If pads are too big and thick, they won’t fit the caliper slot. This quickly wears out pads and rotors. It makes braking worse and can damage them.
8. Sticky Brake Caliper Pins
The brake pads connect to the caliper using small metal pins called caliper pins. These pins are coated with lubricants like grease or oil so they can slide easily without sticking.
If a caliper is sticking, that wheel’s brake will get hotter than the other wheels.
When the caliper pins get stuck, the brake pads can’t slide freely. This makes the loud grinding noise of metal on metal. The pads can’t press the rotor right when the pins don’t move.
Pins can get sticky from things like dirt or rust. Road salt and wetness can leave rust that stops pins from sliding well.
Rubber boots seal and protect the pins. If the boot cracks open, grease leaks out and dirt gets in. With oil, grease, or dirt inside, the pins won’t slide smoothly.
How to fix sticky brake caliper pins that are causing groaning noises?
Clean the brake caliper pins with a wire brush to remove dust, debris, and signs of rust. Once the caliper pins have been cleaned, apply a thin layer of lubricant to them. This will help ensure that the pins move freely and prevent them from sticking.
Note: Always use recommended silicone paste to lubricate the caliper pins. Furthermore, if too much lubricant is applied to the slide pins, air can be trapped at the end of the pin creating an “air spring”. This condition causes the caliper/pad assembly to drag on the rotor.
9. Corroded or Loose Bolts of Brake Calipers
The brake calipers are connected to the wheels by a set of bolts, which can corrode or become loose over time.
Corroded or loose bolts can occur for several reasons. The most common is salt, dirt, and other environmental factors. They can cause the bolts to deteriorate, making them less stable. If the bolts become too loose, it can lead to the caliper rattling against the brake pad, causing a grinding noise.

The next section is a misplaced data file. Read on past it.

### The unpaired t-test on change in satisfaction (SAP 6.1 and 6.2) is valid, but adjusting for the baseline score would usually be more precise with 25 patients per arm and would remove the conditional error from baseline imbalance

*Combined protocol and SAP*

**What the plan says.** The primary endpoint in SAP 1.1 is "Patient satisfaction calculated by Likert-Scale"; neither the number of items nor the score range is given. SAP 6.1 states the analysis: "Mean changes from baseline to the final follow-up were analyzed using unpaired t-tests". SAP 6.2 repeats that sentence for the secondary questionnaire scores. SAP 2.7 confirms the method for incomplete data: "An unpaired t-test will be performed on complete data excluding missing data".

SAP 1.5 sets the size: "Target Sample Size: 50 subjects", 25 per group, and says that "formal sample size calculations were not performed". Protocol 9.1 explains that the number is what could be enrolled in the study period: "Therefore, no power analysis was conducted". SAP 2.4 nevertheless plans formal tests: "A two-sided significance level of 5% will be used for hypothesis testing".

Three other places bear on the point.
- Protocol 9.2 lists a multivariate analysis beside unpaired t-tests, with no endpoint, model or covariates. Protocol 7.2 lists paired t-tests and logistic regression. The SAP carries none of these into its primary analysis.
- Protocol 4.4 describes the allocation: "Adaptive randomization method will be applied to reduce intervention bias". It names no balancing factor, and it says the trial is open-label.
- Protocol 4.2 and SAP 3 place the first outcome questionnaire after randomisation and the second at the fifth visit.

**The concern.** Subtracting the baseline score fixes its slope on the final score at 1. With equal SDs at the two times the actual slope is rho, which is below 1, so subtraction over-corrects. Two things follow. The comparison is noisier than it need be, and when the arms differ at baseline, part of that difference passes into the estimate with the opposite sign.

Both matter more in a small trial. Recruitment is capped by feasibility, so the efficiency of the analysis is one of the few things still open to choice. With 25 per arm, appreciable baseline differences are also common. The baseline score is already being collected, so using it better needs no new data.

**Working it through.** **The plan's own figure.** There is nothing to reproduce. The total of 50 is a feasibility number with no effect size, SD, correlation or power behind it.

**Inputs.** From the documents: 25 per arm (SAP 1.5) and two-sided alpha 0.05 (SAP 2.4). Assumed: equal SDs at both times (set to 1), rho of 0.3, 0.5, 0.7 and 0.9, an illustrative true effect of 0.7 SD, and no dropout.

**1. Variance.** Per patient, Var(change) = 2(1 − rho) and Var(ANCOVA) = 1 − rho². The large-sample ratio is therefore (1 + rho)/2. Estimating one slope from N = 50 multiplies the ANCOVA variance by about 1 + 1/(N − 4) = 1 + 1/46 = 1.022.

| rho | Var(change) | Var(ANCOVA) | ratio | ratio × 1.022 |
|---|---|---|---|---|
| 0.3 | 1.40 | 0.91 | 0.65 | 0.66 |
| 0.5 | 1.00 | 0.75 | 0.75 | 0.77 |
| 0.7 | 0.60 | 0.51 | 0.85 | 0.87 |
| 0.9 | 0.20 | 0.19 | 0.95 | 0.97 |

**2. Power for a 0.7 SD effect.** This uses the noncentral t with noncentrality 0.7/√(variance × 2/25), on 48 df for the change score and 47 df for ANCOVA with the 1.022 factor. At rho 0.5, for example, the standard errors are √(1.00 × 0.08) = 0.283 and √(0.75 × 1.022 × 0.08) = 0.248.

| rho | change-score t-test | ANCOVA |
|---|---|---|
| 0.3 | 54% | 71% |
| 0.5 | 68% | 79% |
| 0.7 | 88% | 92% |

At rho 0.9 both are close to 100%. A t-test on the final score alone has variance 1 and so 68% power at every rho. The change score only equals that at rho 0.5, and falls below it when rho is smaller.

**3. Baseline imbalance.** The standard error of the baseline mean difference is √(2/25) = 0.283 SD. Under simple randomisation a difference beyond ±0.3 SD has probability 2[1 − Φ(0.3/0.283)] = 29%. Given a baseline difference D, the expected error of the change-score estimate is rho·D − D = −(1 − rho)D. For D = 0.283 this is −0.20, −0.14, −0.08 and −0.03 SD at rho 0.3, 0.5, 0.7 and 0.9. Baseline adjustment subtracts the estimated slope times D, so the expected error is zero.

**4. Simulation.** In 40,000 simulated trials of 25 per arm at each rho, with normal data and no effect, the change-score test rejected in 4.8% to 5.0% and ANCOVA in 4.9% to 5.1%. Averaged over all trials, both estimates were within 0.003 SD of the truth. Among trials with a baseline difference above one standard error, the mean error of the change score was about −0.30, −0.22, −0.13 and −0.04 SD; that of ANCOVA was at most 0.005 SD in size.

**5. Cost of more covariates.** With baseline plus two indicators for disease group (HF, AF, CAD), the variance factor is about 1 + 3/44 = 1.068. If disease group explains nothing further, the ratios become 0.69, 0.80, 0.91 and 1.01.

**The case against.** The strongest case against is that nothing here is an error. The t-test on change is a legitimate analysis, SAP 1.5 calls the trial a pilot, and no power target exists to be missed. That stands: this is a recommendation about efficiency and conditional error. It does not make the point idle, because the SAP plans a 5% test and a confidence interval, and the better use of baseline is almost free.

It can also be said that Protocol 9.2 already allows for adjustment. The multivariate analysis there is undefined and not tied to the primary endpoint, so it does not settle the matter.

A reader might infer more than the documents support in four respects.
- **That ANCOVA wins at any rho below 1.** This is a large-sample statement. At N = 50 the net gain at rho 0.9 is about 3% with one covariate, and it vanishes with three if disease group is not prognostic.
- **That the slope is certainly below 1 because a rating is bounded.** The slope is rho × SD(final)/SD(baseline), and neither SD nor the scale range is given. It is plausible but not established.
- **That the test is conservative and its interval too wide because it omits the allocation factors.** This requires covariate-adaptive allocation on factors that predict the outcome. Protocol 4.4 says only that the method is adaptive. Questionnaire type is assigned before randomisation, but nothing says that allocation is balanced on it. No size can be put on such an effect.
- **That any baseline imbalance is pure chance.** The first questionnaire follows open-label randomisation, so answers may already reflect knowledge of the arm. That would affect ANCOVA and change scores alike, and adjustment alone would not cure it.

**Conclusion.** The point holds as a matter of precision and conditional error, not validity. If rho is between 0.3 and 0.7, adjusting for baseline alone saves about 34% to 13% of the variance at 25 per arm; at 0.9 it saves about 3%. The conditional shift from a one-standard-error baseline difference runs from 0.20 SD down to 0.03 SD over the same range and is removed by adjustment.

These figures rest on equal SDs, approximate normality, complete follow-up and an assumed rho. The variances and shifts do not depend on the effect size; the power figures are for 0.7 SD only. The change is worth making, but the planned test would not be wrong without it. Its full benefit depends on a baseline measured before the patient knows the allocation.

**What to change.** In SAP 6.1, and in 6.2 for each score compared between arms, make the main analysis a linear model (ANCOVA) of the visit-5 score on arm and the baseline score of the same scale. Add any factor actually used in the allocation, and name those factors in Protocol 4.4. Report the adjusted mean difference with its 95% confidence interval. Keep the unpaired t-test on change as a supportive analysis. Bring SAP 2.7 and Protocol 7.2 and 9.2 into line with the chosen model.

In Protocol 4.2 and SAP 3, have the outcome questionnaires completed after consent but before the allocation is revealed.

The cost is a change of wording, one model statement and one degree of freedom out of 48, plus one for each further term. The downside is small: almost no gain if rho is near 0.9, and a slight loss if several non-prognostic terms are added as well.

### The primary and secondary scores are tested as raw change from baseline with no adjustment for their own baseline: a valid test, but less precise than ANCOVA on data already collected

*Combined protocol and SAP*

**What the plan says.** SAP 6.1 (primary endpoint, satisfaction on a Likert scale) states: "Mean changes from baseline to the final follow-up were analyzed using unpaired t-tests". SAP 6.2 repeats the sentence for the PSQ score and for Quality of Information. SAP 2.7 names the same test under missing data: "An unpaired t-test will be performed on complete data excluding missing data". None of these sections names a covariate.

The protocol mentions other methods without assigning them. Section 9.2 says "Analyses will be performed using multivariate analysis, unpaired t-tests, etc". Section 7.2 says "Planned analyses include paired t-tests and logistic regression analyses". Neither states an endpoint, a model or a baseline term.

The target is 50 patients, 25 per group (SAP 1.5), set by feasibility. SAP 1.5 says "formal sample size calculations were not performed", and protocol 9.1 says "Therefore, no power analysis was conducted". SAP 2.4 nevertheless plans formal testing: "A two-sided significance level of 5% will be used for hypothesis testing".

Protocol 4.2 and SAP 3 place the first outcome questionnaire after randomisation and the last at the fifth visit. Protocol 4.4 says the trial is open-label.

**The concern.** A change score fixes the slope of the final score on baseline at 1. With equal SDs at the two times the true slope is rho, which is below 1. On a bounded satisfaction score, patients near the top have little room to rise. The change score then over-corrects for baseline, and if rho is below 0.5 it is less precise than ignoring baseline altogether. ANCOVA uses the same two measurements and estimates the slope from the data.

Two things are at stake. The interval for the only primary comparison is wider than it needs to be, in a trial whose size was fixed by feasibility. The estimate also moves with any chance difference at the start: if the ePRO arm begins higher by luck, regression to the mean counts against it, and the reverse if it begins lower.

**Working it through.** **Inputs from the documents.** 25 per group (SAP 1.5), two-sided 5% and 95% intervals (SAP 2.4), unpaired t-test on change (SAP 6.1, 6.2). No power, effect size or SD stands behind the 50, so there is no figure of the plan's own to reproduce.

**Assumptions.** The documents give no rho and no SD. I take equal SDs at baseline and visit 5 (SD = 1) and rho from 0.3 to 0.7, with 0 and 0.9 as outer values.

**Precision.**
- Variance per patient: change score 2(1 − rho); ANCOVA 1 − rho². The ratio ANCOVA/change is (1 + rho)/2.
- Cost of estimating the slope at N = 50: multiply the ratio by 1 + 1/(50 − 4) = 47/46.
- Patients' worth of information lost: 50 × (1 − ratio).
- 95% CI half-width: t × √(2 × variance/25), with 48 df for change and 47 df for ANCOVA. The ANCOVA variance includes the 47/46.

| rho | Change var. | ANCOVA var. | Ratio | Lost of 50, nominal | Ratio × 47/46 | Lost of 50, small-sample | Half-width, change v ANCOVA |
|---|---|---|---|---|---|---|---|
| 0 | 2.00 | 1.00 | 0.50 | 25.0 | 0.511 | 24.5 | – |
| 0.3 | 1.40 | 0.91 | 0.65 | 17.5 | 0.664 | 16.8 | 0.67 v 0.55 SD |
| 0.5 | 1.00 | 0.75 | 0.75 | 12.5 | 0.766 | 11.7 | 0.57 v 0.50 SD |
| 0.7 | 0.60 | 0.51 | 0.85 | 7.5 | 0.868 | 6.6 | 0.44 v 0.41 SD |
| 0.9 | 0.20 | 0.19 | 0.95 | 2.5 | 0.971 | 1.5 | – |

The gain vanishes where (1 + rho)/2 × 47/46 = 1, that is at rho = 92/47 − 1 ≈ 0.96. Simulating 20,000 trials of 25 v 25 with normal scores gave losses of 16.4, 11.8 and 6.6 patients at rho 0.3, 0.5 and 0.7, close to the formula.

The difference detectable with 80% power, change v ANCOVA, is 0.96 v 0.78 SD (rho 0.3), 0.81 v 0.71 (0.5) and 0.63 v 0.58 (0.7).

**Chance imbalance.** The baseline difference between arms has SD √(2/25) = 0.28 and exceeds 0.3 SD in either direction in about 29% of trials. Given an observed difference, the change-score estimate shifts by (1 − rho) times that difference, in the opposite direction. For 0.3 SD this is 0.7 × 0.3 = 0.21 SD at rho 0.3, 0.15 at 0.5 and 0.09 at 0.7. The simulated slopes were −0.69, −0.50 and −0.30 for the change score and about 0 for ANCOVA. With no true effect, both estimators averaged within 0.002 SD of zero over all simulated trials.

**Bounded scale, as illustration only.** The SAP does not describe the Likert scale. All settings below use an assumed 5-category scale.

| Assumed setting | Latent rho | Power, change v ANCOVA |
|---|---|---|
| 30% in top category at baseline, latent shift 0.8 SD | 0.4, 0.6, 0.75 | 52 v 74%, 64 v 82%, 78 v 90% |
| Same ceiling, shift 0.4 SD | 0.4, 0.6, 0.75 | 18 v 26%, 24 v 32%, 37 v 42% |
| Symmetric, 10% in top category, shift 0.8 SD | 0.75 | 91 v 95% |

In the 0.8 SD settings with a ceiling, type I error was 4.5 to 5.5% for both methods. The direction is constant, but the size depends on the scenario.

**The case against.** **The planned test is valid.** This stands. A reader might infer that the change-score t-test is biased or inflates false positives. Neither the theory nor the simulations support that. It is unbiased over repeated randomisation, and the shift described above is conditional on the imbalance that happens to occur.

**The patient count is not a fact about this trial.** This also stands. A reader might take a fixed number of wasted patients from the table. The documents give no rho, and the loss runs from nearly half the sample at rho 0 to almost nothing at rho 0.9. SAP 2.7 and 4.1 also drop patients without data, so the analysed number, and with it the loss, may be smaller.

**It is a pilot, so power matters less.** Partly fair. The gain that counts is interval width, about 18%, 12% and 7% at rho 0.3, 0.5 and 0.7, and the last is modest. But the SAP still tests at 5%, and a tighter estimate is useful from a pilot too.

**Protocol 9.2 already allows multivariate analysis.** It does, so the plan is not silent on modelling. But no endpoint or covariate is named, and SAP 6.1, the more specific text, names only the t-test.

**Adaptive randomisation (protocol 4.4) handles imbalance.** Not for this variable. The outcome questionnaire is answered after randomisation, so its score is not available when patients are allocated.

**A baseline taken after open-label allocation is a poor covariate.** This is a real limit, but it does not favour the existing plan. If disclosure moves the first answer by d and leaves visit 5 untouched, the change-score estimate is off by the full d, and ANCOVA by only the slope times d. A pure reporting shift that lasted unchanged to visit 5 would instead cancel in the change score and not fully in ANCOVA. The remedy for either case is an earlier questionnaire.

How to fix corroded caliper bolts?
The only way to fix the problem is to replace the corroded bolts. It’s also important to make sure that the bolts are properly tightened according to the specifications (you should follow torque values of the bolts).
10. Bent Backing Plate
The metal plate behind brake rotors is called dust shield. It keeps dirt and water away from pads and rotors. Without this, pads and rotors can get damaged over time.
The front edge of dust shield is bent inwards. This funnels air onto the rotors to help cool the brakes. If bent too much, it will rub and grind against rotor.
To check for bent dust shield – Remove the brake caliper first. Look at the dust shield closely. A bent one will look out of shape. This is easy to see.
You can also test by pushing top and bottom of shield through wheel hole with a flat screwdriver. No need to remove it first.
11. Damaged Wheel Bearing
Wheel bearings are metal parts inside the wheel hub. They have steel balls or rollers fitting into an inner and outer race. Bearings help the wheel spin steady on the axle.
Wheel bearings get damaged from long use or hits to the wheel. This makes them worn out or not line up right. Then they grind when you brake.
The grinding sound happens because the steel balls rub each other when the bearing is damaged.